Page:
Mark Barron was on Boyd in a soft zone on third and long but had a busted coverage as well. Fortunately, the pressure of the Steelers got home. Barron may miss this game, and the progression of Bush would have Bush in that spot of the defense anyway. Speaking of Bush, he played five snaps in coverage on Boyd. Dalton threw his two completions when Bush was responsible for Boyd, and Boyd picked up 28 yards.
On the first completion, Bush stepped up reading play action, and the slot receiver ran free over his zone. In the second play, you can see a miscommunication below. Boyd is running in an in over the middle, while Bush is following the tight end in man coverage. However, the safety appears to be playing zone and was ready to pick up the pass catcher as he broke deep down the field. Bush needed to stay flat and leave his man for Boyd.
However, as the game went on, Bush got more comfortable and was able to defend Boyd and turn upfield with him to force Dalton to look the other way.
Lastly, we see Bush get the communication down with Mike Hilton and Fitzpatrick. Boyd is lined up across from Bush and is running a deep route. This time Bush stays short and takes the in-breaking route, and passes Boyd off to the safety. This resulted in a key third-quarter sack that essentially ended the game.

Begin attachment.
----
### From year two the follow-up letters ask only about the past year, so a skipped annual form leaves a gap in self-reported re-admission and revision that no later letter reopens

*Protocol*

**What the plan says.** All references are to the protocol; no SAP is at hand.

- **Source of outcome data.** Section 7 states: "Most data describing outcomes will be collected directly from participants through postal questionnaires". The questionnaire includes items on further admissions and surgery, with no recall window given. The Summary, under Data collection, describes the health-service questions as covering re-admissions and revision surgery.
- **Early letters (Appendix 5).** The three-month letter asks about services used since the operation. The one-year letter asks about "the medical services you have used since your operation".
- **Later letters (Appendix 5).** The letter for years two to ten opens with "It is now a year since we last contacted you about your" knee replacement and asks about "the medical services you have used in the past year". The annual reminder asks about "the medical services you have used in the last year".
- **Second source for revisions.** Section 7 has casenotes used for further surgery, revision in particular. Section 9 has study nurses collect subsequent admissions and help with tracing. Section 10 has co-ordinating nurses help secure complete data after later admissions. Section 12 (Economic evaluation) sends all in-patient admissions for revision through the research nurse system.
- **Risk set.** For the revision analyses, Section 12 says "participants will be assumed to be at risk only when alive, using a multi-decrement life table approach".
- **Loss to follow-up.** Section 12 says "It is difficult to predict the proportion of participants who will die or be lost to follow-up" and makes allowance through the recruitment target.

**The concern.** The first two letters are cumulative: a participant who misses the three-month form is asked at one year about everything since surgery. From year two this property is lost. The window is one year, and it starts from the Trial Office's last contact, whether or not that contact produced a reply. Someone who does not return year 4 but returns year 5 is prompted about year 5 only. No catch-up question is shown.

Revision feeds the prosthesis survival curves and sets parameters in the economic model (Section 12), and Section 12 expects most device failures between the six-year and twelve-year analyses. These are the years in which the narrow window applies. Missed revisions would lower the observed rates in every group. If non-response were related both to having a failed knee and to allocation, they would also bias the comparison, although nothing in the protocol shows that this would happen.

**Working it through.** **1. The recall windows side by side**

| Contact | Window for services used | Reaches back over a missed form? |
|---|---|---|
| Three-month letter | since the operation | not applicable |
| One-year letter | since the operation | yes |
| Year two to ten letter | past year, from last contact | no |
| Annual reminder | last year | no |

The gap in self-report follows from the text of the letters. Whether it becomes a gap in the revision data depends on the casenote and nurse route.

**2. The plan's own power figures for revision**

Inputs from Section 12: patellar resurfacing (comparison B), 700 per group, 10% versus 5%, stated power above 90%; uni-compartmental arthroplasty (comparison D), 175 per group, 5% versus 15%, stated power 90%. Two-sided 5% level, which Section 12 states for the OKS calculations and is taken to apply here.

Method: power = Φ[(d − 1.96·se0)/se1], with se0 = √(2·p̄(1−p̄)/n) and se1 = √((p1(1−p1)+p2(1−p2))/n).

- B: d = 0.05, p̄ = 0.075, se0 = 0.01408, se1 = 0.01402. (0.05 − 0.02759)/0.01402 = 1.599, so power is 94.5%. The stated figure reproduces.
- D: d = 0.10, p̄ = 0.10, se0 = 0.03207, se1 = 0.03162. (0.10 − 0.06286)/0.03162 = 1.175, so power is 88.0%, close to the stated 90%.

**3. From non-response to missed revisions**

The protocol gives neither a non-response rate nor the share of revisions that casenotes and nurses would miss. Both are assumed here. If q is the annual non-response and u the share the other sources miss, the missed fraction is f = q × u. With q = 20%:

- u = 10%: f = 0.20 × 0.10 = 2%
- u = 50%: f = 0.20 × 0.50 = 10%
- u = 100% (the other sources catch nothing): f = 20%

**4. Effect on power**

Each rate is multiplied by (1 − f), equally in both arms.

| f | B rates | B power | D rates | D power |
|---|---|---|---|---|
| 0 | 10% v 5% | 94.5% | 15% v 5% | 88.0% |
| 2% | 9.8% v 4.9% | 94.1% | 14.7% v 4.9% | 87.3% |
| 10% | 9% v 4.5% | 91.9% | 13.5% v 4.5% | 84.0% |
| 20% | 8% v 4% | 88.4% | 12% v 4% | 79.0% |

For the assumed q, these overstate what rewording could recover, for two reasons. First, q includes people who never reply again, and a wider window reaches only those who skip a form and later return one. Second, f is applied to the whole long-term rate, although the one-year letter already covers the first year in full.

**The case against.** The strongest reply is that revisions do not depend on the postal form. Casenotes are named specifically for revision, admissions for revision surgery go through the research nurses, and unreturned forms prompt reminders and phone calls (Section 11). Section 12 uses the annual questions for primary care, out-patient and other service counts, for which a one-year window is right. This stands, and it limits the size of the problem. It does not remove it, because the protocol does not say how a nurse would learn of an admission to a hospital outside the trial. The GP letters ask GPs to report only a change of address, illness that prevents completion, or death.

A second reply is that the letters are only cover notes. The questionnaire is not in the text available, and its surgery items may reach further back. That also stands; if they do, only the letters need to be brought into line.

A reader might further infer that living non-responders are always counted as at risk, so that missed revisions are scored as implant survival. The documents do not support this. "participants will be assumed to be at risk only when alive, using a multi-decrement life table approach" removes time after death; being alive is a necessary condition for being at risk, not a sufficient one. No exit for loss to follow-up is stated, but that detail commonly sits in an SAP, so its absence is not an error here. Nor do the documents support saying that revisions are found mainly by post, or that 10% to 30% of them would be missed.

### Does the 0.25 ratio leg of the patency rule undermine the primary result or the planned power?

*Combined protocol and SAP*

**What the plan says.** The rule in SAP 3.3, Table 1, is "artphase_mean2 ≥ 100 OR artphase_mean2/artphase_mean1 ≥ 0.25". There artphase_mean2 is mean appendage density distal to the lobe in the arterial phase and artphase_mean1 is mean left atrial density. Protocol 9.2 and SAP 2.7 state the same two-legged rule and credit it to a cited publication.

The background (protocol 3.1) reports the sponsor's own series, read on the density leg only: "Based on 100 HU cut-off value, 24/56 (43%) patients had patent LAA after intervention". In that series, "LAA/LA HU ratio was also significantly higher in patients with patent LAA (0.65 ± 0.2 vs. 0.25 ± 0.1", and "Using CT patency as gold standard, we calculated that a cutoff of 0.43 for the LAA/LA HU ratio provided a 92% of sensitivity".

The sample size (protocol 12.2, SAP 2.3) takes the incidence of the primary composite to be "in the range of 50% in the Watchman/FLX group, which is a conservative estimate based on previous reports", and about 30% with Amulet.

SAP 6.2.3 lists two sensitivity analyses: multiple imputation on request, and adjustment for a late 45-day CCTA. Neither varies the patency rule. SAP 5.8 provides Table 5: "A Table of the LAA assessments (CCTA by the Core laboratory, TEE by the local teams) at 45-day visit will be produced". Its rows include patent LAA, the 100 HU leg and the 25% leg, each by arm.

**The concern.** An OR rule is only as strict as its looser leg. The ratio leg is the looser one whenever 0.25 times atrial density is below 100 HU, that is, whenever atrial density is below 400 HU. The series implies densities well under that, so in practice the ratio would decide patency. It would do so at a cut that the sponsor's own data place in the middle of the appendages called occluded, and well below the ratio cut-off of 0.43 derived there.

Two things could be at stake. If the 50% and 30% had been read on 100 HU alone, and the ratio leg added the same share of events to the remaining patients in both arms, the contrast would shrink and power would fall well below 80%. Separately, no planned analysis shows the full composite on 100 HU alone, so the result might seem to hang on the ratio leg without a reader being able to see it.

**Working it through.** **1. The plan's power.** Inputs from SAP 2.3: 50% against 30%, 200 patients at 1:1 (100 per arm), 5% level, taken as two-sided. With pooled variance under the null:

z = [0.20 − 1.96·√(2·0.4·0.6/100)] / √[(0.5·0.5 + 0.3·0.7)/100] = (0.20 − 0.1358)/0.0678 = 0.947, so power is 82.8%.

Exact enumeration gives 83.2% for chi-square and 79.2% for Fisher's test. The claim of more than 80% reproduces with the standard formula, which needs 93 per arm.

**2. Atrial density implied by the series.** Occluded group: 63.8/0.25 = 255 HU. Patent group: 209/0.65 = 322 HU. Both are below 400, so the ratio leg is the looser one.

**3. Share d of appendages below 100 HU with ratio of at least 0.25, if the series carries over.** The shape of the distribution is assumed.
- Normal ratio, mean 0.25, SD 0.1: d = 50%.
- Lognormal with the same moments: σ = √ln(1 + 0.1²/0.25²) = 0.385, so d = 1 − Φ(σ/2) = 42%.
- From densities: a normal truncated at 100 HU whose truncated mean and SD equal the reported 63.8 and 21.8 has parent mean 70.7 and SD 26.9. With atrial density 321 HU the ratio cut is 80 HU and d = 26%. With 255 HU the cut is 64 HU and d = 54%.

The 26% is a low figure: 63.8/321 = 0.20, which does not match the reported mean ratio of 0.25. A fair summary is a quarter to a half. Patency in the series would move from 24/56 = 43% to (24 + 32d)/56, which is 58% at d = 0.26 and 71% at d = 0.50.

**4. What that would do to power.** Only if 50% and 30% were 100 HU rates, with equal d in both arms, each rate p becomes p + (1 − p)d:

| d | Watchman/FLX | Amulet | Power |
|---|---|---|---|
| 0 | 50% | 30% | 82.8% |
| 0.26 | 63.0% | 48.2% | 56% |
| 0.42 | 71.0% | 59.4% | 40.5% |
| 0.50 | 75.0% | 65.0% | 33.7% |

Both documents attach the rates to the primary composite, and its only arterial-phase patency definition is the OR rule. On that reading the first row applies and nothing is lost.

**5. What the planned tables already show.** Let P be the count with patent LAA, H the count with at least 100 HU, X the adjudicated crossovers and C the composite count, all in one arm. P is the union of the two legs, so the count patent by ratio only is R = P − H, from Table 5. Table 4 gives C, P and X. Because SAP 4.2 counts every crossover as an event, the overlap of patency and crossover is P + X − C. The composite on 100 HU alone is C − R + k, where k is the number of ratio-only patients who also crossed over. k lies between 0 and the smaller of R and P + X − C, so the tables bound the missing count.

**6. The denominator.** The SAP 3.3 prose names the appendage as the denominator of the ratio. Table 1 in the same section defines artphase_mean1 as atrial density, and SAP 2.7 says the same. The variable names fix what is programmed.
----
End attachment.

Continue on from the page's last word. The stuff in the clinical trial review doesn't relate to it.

Although it was only for three snaps, the Steelers did dabble with defending Boyd by following him into the slot with Joe Haden and Steven Nelson. As shown in the play below, Haden squared his hips and forced Boyd to break his route to the inside. The Steelers had Terrell Edmunds bracket Boyd waiting for him over the middle of the field. This was a key third-down stop.
In this play, Nelson is defending Boyd in the slot. He again forces Boyd into the middle of the field where safety is bracketing over the top. This time it is Fitzpatrick, who gives up a five-yard reception but makes a clean tackle short of the sticks.
The Steelers also dabbled with a similar look to the play above with Fitzpatrick playing on Boyd. The Steelers gave him free release, dropped a player into deep coverage and had Fitzpatrick crash into the slot looking to make a play on the football. It was the majority of the snaps Fitzpatrick saw on Boyd and was similar to the play he made on Mark Andrews to force an interception against Baltimore. On this play, Edmunds and Kam Kelly drop back while Fitzpatrick crashed the middle to break up the pass.
So, when the question is who will defend Allen, the answer is everybody. Hilton will see him for the majority of the night, and he has been excellent in coverage this season. However, the team loves to blitz him and mix up their coverages, and that is going to make it a team effort to defend Allen.
The Steelers have shown that they are more open to moving Nelson and Haden into the slot. They have the speed at linebacker in Bush that they did not have, and they have used brackets with Edmunds and Fitzpatrick as well as looked to draw traps with the safeties.
They have been more proactive in defending the slot and it has shown over the past three weeks. On Sunday Night Football, the ultimate test and a true indictment of Keith Butler as a game planner will show if all of the time and resources were worth it.